The BBA is now integrated into UK Finance. Please go to www.ukfinance.org.uk for new content and updates from UK Finance.
Material published by BBA prior to 1st July 2017 is still available on this website.
From 1 July 2017, the finance and banking industry operating in the UK will be represented by a new trade association, UK Finance. It will represent around 300 firms in the UK providing credit, banking, markets and payment-related services. The new organisation will take on most of the activities previously carried out by the Asset Based Finance Association, the British Bankers’ Association, the Council of Mortgage Lenders, Financial Fraud Action UK, Payments UK and the UK Cards Association.x
A new Government scheme that involves banks passing on the details of small businesses they have rejected for finance to three designated finance platforms – Funding Xchange, Business Finance Compared and Funding Options – has been launched today (1st November).Read more
Dr Rebecca Harding, BBA Chief Economist, said:
“Consumer credit is growing at its fastest rate since December 2006, driven by strong demand for personal loans and credit cards. Consumers are increasingly using short-term borrowing to take advantage of record low interest rates. This trend has accelerated since the Bank of England cut rates in August.
“Mortgage approvals picked up slightly this month but the housing market continues to shows signs of underlying weakness. Both house purchase and remortgaging approvals are down on the corresponding figures for 2015.
“Business borrowing decreased slightly again in September, which may be in part down to uncertainty following the EU referendum. There is a longer time lag behind corporate investment decisions so it may take longer for the effect of the interest rate cut to filter through to such borrowing.”Read more
Commenting on the figures, BBA CEO Anthony Browne said:
“Bankers and farmers could not be more different in the eyes of most people. The two sectors are typically located in separate parts of the country and play very different roles in the economy.”
“It’s important to recognise, however, that both sectors share a mutually beneficial relationship. The fresh produce that people buy in shops or get delivered to their doorstep is not only grown by farmers, it is funded by banks.
“In the face of volatile commodity prices, banks are supporting farmers in these tough times. It is vital that farmers can secure the finance that they need to invest in crops, machinery or livestock. These figures show that banks are providing this lending at record levels.
“With interest rates at an historic low, there has rarely been a better time for businesses of all sectors to borrow.”Read more
Michael Morley, Chairman of Royal Bank of Scotland International (RBSI) and former Chief Executive of Coutts, has been appointed Chair of the BBA’s Private Banking and Wealth Management Advisory Board.Read more
Commenting on the final findings of the CMA investigation into the supply of personal current accounts (PCAs) and of banking services to small and medium-sized enterprises (SMEs), chief executive of the BBA Anthony Browne said:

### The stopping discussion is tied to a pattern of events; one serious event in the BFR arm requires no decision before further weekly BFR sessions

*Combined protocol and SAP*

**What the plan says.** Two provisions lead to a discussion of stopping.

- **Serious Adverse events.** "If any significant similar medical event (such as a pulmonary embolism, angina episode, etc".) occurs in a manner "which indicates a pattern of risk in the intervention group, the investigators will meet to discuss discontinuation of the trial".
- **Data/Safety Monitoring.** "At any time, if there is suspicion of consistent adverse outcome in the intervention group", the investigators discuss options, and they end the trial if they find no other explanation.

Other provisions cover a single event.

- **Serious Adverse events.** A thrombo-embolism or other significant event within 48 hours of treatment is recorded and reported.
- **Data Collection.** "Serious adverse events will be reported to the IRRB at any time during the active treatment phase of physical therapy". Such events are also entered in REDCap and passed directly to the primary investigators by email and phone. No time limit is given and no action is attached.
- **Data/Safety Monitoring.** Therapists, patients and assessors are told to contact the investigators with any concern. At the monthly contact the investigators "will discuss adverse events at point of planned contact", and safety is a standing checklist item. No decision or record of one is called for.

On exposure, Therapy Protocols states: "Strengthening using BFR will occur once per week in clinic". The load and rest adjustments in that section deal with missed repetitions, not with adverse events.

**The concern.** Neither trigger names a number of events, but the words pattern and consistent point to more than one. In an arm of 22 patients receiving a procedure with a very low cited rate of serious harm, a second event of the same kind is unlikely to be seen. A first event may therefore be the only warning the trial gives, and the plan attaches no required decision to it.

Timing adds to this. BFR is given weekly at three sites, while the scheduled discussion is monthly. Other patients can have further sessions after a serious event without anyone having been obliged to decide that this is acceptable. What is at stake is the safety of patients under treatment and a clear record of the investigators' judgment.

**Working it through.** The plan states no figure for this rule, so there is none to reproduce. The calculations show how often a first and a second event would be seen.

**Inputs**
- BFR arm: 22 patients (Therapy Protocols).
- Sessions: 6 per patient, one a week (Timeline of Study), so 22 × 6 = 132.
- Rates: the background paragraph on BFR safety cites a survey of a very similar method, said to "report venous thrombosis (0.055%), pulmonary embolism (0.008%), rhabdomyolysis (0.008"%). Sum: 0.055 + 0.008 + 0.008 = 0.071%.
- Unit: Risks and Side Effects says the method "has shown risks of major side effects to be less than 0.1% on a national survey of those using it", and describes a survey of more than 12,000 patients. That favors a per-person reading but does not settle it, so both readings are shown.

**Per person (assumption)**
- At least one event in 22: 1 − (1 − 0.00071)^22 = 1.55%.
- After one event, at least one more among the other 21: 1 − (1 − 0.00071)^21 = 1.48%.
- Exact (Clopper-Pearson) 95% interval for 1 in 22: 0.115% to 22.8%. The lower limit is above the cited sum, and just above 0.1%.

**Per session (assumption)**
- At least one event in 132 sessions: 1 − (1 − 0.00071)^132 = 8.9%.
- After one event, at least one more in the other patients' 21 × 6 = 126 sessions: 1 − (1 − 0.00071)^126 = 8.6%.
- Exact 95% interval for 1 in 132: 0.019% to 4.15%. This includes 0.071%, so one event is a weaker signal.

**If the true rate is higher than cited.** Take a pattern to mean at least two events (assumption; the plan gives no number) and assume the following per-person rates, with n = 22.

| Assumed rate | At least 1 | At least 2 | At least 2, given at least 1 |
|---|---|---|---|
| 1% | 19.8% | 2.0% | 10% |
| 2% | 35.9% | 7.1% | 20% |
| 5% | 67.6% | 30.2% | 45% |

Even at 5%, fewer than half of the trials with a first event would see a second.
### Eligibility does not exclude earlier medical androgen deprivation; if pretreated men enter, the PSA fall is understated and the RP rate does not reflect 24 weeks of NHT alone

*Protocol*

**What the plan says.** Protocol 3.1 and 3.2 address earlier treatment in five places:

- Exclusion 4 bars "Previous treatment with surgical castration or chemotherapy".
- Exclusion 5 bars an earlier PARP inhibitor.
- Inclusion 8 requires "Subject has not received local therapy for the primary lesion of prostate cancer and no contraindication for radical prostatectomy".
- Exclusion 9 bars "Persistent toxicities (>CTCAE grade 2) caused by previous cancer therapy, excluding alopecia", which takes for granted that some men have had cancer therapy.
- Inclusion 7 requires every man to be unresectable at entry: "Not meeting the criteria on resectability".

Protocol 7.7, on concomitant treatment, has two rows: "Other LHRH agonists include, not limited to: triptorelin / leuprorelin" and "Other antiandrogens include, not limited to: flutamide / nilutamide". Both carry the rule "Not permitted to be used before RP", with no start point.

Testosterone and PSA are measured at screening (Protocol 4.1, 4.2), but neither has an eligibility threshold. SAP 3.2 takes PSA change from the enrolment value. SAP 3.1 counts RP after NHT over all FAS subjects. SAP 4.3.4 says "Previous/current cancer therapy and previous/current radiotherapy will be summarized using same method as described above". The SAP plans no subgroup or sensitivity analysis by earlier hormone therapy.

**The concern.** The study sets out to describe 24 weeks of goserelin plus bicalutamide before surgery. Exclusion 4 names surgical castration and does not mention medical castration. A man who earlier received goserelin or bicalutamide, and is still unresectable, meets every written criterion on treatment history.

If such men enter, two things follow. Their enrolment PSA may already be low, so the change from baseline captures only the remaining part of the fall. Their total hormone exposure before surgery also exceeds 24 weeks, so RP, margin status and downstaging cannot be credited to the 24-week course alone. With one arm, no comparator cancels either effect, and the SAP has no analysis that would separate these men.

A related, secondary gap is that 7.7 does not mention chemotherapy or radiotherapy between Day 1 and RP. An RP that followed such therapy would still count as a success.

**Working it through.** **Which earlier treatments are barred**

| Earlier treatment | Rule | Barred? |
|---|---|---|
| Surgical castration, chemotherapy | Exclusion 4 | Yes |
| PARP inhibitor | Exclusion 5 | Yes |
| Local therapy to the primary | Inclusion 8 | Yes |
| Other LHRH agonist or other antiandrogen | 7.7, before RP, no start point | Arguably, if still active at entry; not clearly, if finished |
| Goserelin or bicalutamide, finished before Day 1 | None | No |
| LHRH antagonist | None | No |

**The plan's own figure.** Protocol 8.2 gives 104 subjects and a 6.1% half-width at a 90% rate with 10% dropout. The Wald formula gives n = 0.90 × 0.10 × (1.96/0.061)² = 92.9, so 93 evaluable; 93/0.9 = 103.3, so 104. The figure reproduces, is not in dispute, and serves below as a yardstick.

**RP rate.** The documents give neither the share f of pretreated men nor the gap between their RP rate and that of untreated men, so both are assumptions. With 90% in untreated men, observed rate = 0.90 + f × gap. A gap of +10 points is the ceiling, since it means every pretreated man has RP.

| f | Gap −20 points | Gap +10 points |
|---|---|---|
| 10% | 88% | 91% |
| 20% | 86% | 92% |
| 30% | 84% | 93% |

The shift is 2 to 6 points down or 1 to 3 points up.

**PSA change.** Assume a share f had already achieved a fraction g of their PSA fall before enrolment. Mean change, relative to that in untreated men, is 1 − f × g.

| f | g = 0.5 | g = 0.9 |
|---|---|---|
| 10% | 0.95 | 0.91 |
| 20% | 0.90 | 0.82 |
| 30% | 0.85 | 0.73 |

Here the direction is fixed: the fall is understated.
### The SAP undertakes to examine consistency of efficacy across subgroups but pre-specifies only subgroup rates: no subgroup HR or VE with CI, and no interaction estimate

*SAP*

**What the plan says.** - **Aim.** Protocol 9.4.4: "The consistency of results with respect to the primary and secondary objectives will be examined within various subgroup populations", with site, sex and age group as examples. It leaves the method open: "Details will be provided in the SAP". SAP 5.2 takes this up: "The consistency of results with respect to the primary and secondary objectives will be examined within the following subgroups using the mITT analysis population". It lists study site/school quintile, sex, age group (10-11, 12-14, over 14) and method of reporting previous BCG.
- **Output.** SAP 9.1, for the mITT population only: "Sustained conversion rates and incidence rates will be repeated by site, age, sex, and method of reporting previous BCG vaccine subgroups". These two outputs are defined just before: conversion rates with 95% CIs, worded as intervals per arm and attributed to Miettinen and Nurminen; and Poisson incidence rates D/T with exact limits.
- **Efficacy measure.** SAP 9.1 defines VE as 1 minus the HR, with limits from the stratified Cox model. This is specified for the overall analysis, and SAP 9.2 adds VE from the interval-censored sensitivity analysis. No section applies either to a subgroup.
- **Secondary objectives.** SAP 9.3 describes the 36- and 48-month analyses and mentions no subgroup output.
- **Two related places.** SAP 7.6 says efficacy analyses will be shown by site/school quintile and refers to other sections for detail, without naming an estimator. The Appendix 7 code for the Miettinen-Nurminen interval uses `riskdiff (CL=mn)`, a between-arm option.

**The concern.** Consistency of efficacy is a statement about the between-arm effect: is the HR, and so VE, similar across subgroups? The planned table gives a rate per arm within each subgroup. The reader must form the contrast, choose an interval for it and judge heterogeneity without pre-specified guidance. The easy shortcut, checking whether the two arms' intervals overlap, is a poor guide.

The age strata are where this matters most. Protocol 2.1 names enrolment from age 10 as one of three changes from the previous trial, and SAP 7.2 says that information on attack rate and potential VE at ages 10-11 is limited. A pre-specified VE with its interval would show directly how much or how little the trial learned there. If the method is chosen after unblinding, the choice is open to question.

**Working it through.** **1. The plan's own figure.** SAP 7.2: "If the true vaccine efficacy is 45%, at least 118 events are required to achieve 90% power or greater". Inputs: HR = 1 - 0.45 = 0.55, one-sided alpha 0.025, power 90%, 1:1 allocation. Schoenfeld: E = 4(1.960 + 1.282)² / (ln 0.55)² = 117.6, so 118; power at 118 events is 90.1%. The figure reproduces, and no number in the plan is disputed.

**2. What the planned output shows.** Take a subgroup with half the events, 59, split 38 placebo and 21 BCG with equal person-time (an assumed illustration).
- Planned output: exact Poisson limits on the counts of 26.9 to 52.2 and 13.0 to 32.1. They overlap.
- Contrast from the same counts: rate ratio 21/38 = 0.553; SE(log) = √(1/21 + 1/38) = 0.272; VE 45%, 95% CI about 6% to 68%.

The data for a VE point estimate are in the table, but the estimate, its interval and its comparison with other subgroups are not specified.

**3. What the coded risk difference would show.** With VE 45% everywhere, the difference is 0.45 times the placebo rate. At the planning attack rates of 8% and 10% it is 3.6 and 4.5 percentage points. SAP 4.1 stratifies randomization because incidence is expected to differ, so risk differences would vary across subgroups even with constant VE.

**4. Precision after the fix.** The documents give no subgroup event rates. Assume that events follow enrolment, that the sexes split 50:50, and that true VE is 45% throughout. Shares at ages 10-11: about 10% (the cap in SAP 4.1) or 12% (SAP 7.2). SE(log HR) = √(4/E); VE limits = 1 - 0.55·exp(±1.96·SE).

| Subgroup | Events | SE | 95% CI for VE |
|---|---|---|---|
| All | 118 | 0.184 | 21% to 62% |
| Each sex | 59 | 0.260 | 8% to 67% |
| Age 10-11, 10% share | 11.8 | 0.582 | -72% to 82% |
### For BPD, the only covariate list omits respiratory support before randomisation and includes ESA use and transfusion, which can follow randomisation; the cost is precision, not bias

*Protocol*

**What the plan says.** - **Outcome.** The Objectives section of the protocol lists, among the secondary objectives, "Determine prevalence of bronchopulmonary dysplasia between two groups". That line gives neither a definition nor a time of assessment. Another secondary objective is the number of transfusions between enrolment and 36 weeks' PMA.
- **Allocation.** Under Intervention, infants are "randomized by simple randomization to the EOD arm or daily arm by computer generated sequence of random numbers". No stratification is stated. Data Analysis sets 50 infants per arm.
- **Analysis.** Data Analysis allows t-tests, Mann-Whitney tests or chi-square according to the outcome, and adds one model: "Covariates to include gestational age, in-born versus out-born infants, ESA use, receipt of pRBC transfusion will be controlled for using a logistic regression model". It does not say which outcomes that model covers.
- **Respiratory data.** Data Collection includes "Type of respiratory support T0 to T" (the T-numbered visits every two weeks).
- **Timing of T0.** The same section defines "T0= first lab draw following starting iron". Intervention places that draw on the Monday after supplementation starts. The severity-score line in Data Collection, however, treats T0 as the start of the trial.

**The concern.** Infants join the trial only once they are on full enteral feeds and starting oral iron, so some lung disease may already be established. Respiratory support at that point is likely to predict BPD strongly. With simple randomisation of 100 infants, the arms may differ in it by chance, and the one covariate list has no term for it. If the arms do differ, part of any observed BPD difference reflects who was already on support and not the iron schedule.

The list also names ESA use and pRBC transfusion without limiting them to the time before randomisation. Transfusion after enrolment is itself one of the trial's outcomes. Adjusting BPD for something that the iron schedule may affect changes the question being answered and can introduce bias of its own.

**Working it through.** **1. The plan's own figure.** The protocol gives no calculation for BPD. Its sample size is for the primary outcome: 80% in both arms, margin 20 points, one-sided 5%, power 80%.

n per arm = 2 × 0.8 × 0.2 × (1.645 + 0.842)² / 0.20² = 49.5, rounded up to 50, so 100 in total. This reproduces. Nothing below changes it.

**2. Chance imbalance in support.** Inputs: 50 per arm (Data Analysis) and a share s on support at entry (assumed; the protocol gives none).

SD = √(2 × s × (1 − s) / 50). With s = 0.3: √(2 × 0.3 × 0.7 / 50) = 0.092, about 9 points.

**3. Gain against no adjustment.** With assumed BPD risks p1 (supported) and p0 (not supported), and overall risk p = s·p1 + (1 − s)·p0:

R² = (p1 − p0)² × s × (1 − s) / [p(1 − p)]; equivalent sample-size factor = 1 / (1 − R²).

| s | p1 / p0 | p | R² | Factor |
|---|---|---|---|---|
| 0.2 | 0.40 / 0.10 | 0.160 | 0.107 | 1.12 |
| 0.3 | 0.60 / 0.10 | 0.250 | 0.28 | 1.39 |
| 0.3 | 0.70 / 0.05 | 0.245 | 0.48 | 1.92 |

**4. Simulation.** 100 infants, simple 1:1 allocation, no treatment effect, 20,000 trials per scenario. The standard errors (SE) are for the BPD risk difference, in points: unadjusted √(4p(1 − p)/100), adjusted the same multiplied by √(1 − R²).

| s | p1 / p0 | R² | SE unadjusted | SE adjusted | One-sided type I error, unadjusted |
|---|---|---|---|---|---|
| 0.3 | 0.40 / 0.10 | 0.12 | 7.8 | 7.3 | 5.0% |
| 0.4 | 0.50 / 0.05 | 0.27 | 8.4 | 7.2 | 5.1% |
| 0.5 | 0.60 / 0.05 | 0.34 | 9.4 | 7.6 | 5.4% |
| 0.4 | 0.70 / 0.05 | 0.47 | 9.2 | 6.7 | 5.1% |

“Banks compete to attract and retain customers every day. They are also focused on giving their customers the best outcome for the services they provide. The CMA’s final recommendations will further help consumers with a package of measures which give individuals and businesses greater power to pick the products that are best for their needs.
“Customers and businesses have already found digital banking hugely convenient and have taken advantage of mobile technology that is allowing us to bank round the clock. We are pleased the CMA has reflected that in its recommendations.
“However, we recognise more work needs to be done to create a level playing field by supporting new banks wanting to set up business, as well as helping to grow established banks.”Read more
Dr Rebecca Harding, BBA chief economist, said:
“The decision to cut interest rates and increase quantitative easing sends a clear signal that the Bank of England is taking a ‘whatever it takes’ approach to stabilising the economy. Weak post-Brexit data is creating a perception that the economy is likely to slow and the decision to reduce rates has been made on the basis of a perception of risk.
Dr Rebecca Harding, BBA Chief Economist, said:
“This month’s High Street Banking data reflects the uncertainty that was felt ahead of the EU referendum.
“Business borrowing in June dropped for the first time in 2016, signalling that investment decisions were being delayed until after the vote.
“Mortgage lending and approvals also fell back in June but remain above the low levels seen in April following the introduction of the stamp duty surcharge.”
“Overall, business confidence was clearly fragile in anticipation of the outcome of the vote, but these results are not a verdict on the health of the economy post-Brexit. We won’t start to see that data come through until the autumn and any trends before then should not be over-interpreted”Read more
Customers are using mobile banking apps more than 7,610 times a minute, or 4 billion times a year, as part of a “consumer-led revolution” of personal finance, according to a new report by the BBA.Read more
Nominations are open for ifs University College and BBA 2016 Financial Innovation Awards, which seek to recognise and reward innovation in the finance sector.Read more